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Long-Awaited IRS Rules Simplify Age 70½ Distribution Requirements

Summer 1997

Last year, the Small Business Job Protection Act (SBJPA) repealed the rule that a retirement plan participant had to begin receiving minimum required distributions on the April 1 following the date he reached age 70½, even if he is still working. Under the new SBJPA rule, a participant may delay distributions until the April 1 following the date he reaches age 70½ or retires, whichever is later. However, until the IRS recently issued long-awaited guidance, employers could not let participants take advantage of the new liberalized distribution rule because of an apparent conflict with the so-called "anti-cutback" provisions of the Internal Revenue Code.

The anti-cutback rules prohibit an employer from amending its plan to remove a form of benefit payment unless the amendment affects future benefit accruals only. Unless the IRS agreed to soften the impact of the anti-cutback rules in light of the SBJPA's new minimum distribution requirements, plan administrators would be left to cope with the almost unbearable complexity of having to distribute pre-amendment benefit accruals in one way, and post-amendment benefit accruals in another.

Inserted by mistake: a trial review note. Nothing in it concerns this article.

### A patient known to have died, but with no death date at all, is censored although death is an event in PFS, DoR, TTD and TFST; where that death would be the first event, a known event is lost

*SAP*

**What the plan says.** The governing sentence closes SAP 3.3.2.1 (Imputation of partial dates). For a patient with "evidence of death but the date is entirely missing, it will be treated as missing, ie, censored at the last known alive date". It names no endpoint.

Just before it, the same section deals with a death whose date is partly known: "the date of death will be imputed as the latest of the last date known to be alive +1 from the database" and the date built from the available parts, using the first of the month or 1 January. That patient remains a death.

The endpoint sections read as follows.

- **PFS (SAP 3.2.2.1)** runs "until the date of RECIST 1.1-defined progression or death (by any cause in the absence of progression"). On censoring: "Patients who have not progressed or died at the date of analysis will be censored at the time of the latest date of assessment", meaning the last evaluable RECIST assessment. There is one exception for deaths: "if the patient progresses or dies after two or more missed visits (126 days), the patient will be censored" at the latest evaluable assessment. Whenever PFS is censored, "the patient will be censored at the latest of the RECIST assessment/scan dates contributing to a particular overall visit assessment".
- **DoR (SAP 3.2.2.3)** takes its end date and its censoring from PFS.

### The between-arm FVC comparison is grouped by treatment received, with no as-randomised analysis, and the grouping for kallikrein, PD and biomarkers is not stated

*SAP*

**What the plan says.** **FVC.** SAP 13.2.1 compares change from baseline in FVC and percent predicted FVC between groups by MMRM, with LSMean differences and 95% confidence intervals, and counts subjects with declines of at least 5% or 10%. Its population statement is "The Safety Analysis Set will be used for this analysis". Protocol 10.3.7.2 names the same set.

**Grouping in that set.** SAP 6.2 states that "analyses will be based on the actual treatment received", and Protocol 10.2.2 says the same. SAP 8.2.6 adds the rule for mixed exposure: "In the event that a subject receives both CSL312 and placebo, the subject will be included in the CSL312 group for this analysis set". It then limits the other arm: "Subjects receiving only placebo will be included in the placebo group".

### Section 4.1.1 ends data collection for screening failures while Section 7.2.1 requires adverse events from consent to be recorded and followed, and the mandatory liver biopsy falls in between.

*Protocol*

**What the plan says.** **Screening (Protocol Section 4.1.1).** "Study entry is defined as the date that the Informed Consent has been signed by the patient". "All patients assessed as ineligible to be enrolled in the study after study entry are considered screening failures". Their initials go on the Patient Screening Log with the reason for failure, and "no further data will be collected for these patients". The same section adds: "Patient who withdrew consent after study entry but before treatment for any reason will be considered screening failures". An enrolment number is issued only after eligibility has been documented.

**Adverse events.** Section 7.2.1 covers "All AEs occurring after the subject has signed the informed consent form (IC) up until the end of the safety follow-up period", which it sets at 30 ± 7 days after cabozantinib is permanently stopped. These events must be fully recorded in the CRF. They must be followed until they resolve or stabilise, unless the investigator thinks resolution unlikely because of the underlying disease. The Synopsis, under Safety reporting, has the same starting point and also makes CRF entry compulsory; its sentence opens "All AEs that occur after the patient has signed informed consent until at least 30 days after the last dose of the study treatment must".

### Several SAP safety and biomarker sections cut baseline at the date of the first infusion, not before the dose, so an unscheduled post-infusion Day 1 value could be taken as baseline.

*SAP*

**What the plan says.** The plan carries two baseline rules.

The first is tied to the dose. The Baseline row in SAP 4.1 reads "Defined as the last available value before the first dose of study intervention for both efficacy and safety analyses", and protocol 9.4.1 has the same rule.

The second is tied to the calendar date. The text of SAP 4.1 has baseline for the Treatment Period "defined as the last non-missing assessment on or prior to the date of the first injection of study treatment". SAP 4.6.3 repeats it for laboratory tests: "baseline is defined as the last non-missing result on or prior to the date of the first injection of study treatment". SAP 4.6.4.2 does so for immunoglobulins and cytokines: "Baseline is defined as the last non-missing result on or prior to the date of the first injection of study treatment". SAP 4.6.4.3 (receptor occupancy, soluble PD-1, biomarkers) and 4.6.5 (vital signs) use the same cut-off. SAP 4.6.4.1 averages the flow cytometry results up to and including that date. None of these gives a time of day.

Initially, the IRS announced that it would give an employer two ways to resolve the apparent conflict between the SBJPA's new minimum required distribution rules and the anti-cutback rules. First, the employer could let participants choose between beginning distributions at age 70½ or at actual retirement. Alternatively, the employer could amend its plan to eliminate the pre-retirement distribution option- but, only on benefits accrued after the date of the amendment. The second alternative would greatly complicate plan administration.

Recognizing this, the IRS recently issued proposed regulations that allow an employer to eliminate age 70½ pre-retirement distributions. Specifically, those employers may eliminate age 70½ pre-retirement distributions of a participant's entire accrued benefit (not just on benefits that accrue after the amendment is adopted), provided the amendment does not take effect until after 1998.

Why the delay? The IRS wanted to protect participants who were near age 70½ when SBJPA was passed, and who might have to begin receiving retirement distributions in the near future.

In previous, related guidance, the IRS ruled that plans did not have to make minimum distributions this year for employees who turned age 70½ in 1996, provided the employee so elected.

Please note: The change in the age 70½ distribution rules described above does not apply to employees who are five percent or more owners of the sponsor. A five percent or more owner remains subject to the rule that distributions must begin on April 1 of the calendar year following the year he reaches age 70½, even if he is still working.

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